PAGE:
Effectiveness of Varying Intensities of Pretrial Supervision

Findings from the Pretrial Justice Collaborative

January 2023
Erin Jacobs Valentine, Sarah Picard


Jurisdictions across the United States are seeking to reduce their jail populations and the use of money bail. In place of bail, many are instead releasing people awaiting trial with varying levels of supervision in an effort to ensure that they appear in court and avoid new arrests. However, there has been little rigorous research on the efficacy of varying intensities of pretrial supervision.[1]


To examine the relative effectiveness of varying intensities of pretrial supervision for encouraging court appearance and avoidance of a new arrest, the MDRC research team conducted a series of impact analyses using data on cases initiated between January 2017 and June 2019 in two jurisdictions: one large, urban metropolitan area and one small, rural county from the same geographic region. The analysis uses a regression discontinuity design (RDD), which is considered an especially strong design for measuring program impacts.[2] In these locations, pretrial services staff members recommend to the court that people receive different levels of pretrial supervision depending on whether they fall above or below a specific cutoff score on a pretrial assessment tool that, for each individual who appears before the court, estimates the odds of a new arrest during the pretrial period or a failure to appear for a court hearing. The analysis essentially compares outcomes for cases that fell just below and just above a cutoff, controlling for the underlying relationship between risk scores and outcomes. The analysis compares the effects of four levels of supervision: (1) no supervision, (2) low-intensity supervision that involved only post-court check-ins with supervision staff members, (3) medium-intensity supervision that also required one in-person meeting per month with a supervision staff member, and (4) high-intensity supervision that required three in-person meetings per month.


Bar charts showing impacts on court appearance rates and avoidance of arrest based on intensity of supervision

SOURCES: Court and pretrial services data from participating sites.
NOTE: None of the differences between groups in the figures above is statistically significant at p < 0.05.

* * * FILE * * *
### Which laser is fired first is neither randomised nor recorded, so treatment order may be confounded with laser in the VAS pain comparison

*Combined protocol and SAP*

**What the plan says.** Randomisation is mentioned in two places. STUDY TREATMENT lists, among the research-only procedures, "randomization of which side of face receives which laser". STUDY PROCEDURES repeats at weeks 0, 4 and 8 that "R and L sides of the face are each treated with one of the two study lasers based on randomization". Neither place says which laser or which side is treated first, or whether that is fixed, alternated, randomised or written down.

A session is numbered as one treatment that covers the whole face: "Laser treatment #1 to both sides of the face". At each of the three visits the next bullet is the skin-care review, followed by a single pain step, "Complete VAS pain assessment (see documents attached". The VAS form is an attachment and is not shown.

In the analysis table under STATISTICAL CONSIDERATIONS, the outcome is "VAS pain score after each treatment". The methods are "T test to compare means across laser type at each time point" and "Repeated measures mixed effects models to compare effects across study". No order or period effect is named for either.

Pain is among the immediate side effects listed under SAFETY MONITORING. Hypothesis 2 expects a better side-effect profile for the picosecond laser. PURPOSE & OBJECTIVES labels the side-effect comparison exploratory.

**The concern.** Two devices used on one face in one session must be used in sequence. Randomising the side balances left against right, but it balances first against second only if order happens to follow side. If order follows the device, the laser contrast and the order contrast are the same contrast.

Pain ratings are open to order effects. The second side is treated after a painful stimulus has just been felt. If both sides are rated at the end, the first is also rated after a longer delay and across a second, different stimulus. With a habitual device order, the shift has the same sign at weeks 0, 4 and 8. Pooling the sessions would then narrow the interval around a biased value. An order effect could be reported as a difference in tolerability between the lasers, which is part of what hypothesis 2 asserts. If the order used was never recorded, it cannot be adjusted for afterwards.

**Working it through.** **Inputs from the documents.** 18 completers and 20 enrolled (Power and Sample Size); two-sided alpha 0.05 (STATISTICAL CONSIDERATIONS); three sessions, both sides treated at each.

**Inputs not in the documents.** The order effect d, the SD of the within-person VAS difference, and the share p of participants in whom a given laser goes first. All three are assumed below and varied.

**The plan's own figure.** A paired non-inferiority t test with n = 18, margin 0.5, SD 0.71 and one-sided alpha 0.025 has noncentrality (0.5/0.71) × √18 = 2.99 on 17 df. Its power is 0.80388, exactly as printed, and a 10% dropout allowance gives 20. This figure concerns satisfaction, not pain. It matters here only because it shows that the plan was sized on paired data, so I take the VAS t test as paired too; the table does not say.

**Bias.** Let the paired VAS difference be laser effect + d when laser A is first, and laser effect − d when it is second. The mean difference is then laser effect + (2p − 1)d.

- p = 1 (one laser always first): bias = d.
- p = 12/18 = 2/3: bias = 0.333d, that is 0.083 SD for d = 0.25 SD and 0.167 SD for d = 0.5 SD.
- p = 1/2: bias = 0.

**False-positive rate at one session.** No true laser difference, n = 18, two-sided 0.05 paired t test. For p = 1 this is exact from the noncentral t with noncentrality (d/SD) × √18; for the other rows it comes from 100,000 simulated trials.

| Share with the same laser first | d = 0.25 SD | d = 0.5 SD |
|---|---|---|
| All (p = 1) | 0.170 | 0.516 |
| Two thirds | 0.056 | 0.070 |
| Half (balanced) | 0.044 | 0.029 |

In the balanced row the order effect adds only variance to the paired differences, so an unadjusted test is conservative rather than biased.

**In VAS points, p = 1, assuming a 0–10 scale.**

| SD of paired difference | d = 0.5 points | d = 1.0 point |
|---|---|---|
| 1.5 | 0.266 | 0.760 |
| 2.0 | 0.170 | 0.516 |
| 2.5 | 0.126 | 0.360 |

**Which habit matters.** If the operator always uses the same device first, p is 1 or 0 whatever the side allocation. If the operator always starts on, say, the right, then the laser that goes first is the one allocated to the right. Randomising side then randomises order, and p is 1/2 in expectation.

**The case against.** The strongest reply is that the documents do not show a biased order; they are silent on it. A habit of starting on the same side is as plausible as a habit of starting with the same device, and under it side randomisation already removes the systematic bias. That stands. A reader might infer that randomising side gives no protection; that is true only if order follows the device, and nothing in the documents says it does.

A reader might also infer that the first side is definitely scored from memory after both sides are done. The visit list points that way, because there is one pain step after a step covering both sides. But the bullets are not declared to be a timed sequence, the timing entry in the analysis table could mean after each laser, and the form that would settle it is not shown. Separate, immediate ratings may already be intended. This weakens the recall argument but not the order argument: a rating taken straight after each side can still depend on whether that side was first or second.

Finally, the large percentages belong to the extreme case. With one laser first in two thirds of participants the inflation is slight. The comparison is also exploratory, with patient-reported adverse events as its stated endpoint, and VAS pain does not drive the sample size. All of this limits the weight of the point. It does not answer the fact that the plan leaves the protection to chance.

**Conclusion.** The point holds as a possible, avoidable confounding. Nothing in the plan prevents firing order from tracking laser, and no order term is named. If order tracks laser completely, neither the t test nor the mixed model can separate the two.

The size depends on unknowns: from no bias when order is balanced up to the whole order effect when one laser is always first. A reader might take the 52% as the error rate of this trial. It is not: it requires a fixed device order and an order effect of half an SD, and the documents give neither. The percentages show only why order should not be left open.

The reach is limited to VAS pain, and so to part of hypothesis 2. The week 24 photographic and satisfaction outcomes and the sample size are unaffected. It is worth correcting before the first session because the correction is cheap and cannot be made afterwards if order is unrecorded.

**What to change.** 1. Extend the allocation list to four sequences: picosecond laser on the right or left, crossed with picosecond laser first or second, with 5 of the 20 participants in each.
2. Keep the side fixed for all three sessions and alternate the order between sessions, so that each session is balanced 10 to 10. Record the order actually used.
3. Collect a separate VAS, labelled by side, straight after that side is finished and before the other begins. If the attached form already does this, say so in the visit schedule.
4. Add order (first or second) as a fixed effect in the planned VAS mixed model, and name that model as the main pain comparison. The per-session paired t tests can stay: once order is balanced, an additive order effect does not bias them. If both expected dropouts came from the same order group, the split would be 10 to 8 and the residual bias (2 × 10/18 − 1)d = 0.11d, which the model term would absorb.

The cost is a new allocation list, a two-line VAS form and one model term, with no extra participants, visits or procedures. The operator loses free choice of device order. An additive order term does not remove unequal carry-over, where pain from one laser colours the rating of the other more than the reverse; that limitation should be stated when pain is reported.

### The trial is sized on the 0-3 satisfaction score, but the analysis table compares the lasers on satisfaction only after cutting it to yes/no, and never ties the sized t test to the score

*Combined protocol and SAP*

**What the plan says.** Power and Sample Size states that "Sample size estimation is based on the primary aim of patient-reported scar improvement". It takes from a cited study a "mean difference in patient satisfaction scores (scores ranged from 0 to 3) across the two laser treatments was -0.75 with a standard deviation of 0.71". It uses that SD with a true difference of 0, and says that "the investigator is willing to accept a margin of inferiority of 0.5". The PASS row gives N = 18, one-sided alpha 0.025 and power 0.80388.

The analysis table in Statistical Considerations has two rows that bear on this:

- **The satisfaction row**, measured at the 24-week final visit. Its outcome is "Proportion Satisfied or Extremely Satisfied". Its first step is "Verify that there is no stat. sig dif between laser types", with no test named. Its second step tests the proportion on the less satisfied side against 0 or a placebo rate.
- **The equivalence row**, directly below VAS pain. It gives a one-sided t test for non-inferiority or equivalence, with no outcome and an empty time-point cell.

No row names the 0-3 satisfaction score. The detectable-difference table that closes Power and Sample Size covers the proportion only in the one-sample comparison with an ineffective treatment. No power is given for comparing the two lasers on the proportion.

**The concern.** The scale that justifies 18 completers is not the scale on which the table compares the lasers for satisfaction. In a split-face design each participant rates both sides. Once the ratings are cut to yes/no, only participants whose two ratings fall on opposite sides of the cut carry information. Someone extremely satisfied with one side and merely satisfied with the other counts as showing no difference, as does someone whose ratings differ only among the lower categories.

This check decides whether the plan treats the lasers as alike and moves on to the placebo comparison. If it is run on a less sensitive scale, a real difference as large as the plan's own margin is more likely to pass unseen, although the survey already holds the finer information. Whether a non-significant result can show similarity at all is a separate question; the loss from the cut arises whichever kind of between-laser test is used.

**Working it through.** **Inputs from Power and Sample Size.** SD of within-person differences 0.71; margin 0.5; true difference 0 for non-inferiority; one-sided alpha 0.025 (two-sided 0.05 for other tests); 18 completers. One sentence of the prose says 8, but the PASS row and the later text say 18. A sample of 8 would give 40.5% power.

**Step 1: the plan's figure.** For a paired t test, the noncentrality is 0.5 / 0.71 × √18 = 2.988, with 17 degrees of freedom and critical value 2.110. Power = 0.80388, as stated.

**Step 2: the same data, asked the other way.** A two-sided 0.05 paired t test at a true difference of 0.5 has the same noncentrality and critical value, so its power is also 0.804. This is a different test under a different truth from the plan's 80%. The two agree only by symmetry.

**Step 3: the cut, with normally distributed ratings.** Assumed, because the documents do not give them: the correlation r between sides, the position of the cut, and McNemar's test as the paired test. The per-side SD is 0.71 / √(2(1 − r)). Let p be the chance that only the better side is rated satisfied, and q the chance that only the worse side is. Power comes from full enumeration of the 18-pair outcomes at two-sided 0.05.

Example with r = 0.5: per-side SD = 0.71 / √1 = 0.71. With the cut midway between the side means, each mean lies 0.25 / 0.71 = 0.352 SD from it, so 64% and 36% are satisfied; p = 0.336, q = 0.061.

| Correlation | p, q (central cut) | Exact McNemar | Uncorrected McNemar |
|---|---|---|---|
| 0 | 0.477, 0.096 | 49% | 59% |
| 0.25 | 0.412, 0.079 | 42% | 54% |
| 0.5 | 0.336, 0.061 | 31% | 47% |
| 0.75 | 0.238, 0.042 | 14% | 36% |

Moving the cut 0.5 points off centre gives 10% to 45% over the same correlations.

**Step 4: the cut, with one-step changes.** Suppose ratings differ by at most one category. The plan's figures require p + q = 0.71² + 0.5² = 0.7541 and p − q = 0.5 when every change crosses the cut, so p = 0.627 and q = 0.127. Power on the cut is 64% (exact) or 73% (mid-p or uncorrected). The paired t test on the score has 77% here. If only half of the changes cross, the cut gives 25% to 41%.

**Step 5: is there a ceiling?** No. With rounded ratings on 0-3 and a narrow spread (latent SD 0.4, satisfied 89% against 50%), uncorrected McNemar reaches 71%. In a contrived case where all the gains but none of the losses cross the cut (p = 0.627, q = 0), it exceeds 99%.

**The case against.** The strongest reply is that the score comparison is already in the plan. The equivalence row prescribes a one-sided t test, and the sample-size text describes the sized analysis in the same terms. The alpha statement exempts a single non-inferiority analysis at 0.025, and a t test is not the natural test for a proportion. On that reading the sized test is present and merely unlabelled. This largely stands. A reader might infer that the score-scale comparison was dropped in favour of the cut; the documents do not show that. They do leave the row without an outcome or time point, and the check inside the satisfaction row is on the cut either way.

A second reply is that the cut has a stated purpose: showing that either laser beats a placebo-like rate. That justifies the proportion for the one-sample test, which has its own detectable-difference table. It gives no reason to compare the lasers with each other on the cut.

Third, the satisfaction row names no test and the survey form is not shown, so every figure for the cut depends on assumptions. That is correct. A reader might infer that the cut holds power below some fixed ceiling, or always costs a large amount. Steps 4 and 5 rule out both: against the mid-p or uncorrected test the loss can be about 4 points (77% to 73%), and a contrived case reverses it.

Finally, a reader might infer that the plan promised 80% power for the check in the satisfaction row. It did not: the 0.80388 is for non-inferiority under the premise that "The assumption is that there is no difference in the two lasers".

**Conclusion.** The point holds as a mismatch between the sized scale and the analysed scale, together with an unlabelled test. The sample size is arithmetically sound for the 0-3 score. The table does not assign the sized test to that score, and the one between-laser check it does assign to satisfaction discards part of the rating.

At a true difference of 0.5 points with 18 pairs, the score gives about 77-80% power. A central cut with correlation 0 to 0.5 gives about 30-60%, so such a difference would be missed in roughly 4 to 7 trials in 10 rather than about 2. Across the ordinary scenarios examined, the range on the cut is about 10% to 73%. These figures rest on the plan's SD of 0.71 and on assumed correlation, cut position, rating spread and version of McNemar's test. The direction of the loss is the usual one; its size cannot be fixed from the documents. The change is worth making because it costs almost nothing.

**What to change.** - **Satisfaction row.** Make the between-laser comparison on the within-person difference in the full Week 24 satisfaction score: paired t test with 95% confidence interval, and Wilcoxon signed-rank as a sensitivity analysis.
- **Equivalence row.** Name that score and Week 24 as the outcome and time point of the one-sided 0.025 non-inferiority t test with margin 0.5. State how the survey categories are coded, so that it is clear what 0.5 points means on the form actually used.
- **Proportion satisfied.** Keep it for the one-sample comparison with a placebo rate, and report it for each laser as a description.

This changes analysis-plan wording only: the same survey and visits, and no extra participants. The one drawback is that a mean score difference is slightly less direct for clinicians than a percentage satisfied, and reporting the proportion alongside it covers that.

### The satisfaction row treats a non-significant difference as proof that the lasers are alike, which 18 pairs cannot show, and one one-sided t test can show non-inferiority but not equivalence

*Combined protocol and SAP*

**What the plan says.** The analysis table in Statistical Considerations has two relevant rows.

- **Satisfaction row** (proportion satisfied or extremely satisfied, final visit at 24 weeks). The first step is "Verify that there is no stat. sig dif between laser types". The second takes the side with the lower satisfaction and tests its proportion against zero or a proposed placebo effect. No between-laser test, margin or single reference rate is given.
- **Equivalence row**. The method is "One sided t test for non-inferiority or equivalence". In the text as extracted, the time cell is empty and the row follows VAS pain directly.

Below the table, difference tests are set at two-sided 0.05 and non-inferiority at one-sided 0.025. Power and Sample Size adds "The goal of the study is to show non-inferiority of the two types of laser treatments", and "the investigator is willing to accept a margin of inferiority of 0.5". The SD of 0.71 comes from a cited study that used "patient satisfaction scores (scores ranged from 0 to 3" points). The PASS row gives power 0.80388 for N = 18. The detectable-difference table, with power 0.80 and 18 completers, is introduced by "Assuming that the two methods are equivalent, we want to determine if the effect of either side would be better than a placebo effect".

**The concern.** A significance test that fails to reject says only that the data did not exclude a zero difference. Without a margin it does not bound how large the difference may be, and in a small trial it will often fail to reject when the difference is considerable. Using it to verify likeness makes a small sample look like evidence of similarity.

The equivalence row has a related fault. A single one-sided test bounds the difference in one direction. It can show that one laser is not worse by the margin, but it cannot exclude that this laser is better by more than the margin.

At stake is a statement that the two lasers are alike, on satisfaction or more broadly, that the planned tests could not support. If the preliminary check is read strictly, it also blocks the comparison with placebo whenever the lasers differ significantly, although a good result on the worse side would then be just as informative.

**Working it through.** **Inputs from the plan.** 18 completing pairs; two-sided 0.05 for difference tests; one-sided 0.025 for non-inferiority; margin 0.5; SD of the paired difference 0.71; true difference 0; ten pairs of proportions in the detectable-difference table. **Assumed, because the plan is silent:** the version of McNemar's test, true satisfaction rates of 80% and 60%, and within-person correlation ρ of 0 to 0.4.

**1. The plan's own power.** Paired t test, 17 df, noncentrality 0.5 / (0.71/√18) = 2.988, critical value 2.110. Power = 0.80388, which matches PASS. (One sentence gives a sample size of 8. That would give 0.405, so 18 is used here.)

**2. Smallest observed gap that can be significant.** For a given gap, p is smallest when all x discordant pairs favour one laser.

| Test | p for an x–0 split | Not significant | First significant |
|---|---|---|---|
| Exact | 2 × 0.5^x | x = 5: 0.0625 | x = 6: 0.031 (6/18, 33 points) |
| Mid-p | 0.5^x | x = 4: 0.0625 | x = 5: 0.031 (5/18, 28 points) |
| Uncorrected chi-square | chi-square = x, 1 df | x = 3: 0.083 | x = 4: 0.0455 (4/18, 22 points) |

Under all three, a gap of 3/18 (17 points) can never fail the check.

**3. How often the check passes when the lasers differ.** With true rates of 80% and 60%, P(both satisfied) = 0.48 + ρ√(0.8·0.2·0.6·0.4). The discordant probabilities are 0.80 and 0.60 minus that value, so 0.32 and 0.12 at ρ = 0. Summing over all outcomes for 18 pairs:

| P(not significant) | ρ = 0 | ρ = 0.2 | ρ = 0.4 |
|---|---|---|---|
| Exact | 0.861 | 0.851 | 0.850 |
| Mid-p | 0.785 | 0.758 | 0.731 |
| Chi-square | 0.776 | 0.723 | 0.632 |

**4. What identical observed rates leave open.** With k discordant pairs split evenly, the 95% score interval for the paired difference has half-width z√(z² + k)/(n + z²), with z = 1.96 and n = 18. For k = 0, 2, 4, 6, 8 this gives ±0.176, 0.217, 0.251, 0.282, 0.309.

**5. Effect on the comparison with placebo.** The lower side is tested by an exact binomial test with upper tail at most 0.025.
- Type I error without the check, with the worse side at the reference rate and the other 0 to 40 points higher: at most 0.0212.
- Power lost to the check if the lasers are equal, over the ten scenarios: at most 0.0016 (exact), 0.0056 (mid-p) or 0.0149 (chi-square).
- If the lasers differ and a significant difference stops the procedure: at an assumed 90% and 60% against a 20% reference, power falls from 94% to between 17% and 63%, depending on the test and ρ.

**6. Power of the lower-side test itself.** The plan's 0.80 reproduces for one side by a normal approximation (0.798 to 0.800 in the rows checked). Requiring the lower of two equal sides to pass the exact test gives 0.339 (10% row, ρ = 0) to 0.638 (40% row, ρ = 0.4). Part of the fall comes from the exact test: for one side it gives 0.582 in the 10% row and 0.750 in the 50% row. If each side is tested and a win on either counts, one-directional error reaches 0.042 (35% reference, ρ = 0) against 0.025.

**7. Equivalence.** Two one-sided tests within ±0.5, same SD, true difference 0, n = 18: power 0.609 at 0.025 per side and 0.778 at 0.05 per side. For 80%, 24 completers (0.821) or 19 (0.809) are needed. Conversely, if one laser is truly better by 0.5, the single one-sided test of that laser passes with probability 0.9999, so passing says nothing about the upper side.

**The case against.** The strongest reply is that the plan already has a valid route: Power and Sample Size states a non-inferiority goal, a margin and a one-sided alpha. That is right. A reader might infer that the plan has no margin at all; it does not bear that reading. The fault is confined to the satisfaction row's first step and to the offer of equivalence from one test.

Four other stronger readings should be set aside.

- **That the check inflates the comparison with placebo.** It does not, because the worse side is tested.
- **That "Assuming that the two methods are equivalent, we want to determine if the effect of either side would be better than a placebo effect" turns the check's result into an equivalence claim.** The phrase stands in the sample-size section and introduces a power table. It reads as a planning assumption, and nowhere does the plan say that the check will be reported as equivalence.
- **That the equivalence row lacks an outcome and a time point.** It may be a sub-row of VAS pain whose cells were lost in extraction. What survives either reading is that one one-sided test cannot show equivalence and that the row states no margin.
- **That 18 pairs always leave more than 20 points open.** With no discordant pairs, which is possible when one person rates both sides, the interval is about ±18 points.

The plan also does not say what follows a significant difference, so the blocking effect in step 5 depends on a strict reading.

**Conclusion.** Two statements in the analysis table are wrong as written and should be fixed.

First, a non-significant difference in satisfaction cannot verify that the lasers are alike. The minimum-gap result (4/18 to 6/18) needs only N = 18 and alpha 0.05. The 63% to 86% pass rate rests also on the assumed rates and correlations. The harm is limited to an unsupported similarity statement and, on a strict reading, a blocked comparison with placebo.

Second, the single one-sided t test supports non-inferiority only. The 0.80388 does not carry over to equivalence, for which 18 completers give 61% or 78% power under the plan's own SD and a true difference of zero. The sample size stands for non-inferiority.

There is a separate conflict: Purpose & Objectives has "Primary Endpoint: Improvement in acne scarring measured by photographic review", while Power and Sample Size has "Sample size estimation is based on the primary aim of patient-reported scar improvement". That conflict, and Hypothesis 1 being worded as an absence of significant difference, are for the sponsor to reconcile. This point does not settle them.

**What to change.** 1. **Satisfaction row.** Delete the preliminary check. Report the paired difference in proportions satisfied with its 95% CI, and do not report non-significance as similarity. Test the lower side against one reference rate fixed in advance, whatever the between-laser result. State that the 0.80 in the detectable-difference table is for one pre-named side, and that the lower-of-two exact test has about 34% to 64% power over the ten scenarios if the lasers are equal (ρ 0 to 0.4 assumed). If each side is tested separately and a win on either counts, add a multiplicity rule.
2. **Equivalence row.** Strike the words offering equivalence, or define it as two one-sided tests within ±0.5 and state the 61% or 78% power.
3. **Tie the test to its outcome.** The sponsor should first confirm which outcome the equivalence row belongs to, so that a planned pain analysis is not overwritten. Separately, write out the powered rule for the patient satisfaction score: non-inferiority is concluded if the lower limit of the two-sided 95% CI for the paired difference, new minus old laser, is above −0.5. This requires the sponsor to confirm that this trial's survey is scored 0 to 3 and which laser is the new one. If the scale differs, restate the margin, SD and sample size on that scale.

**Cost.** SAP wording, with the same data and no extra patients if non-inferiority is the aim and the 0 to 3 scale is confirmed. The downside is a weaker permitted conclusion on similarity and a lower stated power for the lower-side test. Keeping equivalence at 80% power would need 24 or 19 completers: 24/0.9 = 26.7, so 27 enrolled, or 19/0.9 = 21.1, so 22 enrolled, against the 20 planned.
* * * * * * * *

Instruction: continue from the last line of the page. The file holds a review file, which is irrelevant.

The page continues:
The results are summarized in Figures 1 and 2. Major findings are:

  • Overall, lower-intensity supervision was as effective as higher-intensity supervision in helping clients to appear in court and avoid new arrests. When comparing each level of supervision with the next level in intensity, assignment to less intensive supervision led to similar outcomes as assignment to more intensive supervision.
  • Risk scores were strongly correlated with rearrest rates and modestly correlated with court appearance rates. Unsurprisingly, people with higher risk scores were more likely to be rearrested, and somewhat less likely to make scheduled court appearances. However, higher-intensity supervision did not mitigate this effect.

Policy Implications

Overall, the analysis found no evidence that requiring people to meet more intensive pretrial supervision requirements improves outcomes. These findings suggest that policymakers should consider other strategies to encourage people to appear in court and avoid arrest, especially since supervision has costs, including monetary costs to jurisdictions and time and travel costs to clients. It is possible, for example, that strategies that involve service connections rather than supervision could be more effective. At the same time, the results indicate that more research on the use of pretrial supervision is needed. Because the RDD analysis focuses on cases at particular risk levels—those near the cutoff risk scores that determine supervision intensity—it is possible that the results would differ for cases with other risk levels. For example, high-intensity supervision could have effects among very high-risk cases, a question that this analysis was not designed to address.

[1] Ross Hatton, Research on the Effectiveness of Pretrial Support and Supervision Services: A Guide for Pretrial Services Programs (Chapel Hill, NC: University of North Carolina School of Government Criminal Justice Innovation Lab, 2020).

[2] Marie-Andrée Somers, Pei Zhu, Robin Tepper Jacob, and Howard Bloom, “The Validity and Precision of the Comparative Interrupted Time Series Design and the Difference-in-Difference Design in Educational Evaluation,” working paper (New York: MDRC, 2013).